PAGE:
Tip 3: Word sprints, or word wars. Find a sprinting group, and sprint with them every day when you’re trying to crank out your words. Setting a 10 or 20 or 30 minute limit and challenging yourself to write as much as you can–no distractions, no Twitter breaks as you race against the clock–really is the best way to get those words down.
I also did this Twitter game called #MusicSprint. Each day there were three songs, and sometimes a fourth bonus song. The songs would get shorter after each one, and the challenge was to write as many words each song as you could. To put things into perspective, in a 20 minute writing sprint I usually write around 300 words at most. Usually less. Using #MusicSprint, in a 10 minutes or less time frame, I usually wrote 200-300 words! So it really did help!
Tip 4: Write at the same time every day. Be consistent! Choose the most productive time based on what works for you, and stick to it. Get into a schedule. Every day, I would do what I needed to do after work, and then sit down at my desk, check my Twitter for just a few minutes, then NaNo time.
Towards the end, I found myself trying to hurry out my words within the last couple hours of the evening. That might work for some too, if you work well under pressure. No matter the case, pick what you know works for you and go with that. Try out a few things and choose the one that seems to yield the best results for you. Everyone is different.
Tip 5: Have a buffer! If you feel like you can write extra on any given day, do it. Don’t just stop at your daily minimum word count. But only if you don’t feel overworked or exhausted! It’s about pacing yourself. Do more than you can, because then when you can’t, you aren’t as far behind! If you have a day off, use some of that time to build up a buffer if you are able to. I had two or three days during NaNo that things came up in my personal life, or that I just didn’t feel good at all, and wasn’t up to writing. But because I had a buffer, I didn’t feel so behind when I came back to work on my project the next day. Which leads into the next tip.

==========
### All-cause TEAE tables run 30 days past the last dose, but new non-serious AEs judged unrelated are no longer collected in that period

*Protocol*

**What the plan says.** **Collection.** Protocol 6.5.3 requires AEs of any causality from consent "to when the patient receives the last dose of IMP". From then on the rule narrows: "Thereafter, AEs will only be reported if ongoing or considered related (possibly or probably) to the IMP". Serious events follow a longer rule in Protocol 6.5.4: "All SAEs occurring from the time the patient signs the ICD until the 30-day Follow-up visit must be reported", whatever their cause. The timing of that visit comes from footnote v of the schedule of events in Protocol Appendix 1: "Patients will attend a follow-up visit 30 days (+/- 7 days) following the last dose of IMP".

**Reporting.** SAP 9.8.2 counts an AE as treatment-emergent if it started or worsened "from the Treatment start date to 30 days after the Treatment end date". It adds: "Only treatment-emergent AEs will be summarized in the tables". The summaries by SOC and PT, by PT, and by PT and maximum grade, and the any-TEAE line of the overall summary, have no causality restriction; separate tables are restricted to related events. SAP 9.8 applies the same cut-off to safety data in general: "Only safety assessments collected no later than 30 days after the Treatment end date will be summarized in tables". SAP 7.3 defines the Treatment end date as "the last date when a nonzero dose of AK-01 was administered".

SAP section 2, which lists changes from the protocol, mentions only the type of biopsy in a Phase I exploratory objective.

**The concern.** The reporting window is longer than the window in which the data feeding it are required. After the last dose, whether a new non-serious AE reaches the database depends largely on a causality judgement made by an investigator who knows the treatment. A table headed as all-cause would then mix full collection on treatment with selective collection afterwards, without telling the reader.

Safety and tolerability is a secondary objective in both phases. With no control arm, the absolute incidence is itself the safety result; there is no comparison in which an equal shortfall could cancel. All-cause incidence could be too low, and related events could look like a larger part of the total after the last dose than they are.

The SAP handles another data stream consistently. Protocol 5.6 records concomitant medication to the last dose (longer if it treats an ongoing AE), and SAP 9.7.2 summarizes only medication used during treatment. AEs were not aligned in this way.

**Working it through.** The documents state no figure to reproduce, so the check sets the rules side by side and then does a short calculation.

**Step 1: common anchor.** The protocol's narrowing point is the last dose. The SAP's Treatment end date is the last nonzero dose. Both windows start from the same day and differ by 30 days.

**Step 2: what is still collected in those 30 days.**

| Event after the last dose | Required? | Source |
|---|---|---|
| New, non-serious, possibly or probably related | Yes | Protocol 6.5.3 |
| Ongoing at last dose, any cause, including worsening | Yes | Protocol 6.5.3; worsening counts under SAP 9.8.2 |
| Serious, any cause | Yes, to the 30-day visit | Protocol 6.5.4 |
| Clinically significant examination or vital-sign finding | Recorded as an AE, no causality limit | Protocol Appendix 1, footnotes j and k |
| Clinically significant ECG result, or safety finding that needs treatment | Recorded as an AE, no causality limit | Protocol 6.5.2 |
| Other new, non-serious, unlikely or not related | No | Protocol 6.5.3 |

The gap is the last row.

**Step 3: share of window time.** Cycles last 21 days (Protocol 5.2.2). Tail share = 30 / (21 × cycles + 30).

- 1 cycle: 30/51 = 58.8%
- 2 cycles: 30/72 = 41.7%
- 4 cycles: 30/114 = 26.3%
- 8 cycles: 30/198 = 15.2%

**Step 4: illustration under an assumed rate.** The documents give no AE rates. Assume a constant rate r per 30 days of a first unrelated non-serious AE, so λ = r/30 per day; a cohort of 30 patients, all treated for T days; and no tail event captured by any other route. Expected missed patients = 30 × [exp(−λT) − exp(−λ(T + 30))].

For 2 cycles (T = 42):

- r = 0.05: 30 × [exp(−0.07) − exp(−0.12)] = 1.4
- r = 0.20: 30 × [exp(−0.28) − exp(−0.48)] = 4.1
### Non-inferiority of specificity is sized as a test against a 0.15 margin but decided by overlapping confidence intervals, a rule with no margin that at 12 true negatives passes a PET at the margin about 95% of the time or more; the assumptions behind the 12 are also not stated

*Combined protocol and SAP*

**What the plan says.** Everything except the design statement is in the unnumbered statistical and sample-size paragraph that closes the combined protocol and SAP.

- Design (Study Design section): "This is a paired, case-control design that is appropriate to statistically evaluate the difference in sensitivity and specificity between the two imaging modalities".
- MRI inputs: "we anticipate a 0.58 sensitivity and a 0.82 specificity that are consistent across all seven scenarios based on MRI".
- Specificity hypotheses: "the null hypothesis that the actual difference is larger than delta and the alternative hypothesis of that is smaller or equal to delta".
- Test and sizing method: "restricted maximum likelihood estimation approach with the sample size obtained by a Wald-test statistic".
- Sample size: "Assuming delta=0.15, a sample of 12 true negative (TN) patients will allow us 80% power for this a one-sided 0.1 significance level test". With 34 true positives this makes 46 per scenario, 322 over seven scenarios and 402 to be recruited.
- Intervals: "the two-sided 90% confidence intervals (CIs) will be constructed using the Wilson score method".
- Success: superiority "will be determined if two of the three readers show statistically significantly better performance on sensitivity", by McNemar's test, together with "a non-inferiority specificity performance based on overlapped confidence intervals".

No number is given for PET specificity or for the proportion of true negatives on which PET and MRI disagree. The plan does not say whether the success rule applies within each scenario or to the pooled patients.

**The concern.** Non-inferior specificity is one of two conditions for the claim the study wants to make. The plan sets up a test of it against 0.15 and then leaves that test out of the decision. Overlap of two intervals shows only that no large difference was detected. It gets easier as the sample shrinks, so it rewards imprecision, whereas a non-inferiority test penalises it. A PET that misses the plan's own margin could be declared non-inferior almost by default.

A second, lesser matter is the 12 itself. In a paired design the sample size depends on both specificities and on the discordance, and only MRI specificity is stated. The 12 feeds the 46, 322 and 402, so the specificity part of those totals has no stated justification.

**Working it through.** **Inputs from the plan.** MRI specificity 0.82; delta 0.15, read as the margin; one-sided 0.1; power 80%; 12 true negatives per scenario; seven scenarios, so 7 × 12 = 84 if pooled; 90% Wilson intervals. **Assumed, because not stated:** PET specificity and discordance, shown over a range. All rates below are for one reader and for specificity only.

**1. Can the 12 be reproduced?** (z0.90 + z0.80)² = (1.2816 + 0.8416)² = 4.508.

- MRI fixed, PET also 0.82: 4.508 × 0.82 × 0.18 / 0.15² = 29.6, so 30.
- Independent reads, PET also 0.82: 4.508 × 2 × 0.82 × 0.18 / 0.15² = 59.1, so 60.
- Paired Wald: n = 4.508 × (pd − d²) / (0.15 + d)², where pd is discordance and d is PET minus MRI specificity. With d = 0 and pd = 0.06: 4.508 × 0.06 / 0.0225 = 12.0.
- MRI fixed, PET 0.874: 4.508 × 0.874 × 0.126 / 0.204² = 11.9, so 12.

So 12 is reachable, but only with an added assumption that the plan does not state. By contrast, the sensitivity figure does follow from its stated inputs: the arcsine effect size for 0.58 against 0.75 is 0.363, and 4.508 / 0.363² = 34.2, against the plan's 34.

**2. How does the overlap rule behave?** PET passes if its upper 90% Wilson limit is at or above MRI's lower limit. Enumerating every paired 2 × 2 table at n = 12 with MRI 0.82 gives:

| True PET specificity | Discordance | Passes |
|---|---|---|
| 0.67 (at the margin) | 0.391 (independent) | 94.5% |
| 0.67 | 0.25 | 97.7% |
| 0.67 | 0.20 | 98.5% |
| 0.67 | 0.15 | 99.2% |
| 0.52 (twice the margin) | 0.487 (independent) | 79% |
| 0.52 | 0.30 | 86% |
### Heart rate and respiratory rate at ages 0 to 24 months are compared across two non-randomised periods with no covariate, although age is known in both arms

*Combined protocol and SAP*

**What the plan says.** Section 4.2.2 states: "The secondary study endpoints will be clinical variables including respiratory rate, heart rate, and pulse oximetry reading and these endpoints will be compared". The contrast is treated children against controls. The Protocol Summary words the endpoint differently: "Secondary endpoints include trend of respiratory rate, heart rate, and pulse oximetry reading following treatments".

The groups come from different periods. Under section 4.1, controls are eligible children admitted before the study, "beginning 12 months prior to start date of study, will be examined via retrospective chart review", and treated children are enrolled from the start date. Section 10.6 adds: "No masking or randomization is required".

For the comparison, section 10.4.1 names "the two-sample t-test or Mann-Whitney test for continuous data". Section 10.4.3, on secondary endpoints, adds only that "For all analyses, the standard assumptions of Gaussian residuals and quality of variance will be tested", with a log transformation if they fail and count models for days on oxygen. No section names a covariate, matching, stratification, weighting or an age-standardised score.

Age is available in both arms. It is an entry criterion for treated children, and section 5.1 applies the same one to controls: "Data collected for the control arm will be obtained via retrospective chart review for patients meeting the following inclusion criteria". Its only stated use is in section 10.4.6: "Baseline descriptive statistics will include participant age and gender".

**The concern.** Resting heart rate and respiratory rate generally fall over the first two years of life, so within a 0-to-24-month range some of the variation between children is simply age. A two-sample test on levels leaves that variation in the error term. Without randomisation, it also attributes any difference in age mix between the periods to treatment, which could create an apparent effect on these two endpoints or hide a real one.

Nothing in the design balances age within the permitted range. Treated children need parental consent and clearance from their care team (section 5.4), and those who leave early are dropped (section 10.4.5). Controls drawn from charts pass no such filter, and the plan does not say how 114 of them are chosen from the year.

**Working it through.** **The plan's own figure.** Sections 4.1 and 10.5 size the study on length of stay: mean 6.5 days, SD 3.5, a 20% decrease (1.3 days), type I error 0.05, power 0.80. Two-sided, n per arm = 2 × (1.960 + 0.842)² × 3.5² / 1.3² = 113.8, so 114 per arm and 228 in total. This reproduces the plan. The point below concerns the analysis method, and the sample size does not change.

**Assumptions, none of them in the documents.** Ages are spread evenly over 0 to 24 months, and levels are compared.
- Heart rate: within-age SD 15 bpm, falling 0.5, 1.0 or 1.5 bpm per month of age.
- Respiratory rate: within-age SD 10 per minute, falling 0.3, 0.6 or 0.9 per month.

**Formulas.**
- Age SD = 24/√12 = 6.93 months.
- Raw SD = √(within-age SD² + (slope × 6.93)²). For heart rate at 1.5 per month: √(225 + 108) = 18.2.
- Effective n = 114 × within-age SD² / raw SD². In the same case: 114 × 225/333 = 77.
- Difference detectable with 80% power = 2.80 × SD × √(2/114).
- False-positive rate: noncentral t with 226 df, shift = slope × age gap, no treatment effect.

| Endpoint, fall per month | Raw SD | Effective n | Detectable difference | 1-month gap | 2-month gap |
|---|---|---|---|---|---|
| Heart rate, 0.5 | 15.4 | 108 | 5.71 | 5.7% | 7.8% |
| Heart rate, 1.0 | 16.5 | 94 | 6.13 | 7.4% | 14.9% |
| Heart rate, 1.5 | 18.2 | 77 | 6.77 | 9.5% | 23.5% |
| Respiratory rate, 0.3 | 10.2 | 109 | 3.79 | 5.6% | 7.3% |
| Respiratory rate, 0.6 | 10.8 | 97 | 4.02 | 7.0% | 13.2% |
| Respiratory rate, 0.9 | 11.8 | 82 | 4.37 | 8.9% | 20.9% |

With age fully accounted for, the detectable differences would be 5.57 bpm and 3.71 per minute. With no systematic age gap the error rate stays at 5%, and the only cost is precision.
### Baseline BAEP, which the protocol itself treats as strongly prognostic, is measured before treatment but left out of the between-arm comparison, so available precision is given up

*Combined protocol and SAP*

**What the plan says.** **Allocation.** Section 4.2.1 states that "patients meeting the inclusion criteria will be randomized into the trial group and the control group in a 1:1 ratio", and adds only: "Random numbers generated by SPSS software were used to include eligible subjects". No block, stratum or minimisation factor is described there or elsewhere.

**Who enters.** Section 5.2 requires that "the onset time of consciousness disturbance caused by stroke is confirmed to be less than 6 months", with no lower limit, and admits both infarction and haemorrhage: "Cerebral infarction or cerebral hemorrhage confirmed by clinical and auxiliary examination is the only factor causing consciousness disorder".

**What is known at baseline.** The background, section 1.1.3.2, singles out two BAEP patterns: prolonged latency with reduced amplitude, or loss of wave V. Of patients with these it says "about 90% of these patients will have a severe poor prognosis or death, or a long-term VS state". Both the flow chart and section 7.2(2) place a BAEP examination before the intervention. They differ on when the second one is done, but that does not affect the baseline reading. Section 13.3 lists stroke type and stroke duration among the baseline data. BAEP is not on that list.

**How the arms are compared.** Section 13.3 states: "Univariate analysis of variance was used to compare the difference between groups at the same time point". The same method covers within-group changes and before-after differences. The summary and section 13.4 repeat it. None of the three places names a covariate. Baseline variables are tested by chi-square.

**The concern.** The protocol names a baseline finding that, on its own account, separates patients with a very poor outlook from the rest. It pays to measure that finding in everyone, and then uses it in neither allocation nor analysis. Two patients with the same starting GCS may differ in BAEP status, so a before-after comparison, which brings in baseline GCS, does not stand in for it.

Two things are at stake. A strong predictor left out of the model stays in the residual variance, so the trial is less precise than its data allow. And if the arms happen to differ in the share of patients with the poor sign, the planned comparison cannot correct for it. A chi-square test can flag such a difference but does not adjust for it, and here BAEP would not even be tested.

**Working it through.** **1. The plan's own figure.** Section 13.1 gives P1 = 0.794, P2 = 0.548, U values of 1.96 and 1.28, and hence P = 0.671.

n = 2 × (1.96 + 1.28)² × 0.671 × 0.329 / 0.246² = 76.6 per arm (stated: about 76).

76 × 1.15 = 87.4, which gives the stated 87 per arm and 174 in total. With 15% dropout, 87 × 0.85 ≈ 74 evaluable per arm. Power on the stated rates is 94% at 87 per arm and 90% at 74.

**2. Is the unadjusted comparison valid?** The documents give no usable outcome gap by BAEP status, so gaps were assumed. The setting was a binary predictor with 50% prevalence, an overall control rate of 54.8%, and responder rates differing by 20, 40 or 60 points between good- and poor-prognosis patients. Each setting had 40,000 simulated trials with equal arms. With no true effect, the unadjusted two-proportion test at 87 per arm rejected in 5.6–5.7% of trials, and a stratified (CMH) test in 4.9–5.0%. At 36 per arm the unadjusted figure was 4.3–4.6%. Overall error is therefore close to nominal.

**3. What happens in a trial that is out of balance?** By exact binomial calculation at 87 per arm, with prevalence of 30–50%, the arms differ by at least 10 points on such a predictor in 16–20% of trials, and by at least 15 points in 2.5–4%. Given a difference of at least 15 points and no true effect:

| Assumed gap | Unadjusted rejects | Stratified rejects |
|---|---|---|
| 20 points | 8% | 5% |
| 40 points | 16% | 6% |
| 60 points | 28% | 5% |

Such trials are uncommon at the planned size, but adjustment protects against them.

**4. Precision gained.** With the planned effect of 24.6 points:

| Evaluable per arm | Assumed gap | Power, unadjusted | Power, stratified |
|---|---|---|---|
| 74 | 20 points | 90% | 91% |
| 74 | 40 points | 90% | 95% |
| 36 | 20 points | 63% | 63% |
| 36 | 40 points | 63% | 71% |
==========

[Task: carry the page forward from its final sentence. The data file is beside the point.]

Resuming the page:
Tip 6: Take care of yourself! Take breaks. If you really feel like you can’t write one day, then do what you need to do! Take care of yourself! If you have a buffer, it won’t put you that far behind, and you’ll come back to your project feeling more invigorated (hopefully!).
Tip 7: Celebrate your successes! Publicly in some way if you can. On Twitter, or in your word sprint group. Seeing other people say “great job!” goes a long way towards keeping your morale up. And, if you post your progress on Twitter too, you can thread it and see how far you’ve come!
Tip 8: Don’t forget to utilize the NaNo website! Put in your word counts every day. That’s another way you can see how far you’ve come. It really does help keep you going. Especially once you get past halfway. 50k starts not feeling like that much by then!
Tip 9: Print out a NaNo calendar! I found an awesome one with a Raven on it, which was very appropriate for my project, and put it up on my wall where I could see it every day. It has the word count goal for each day and a little prompt or piece of motivation. It really helped me to stay on track, and saved me the time of having to do math because I could just look up and see what my total word count had to get to that day to stay on track!
I think that’s all I have for now. Whether you won NaNo this year or not, or if you didn’t attempt at all, just keep writing, and try out some of these tips next year, or whenever you start your next project, to keep yourself on track, whatever your goals are.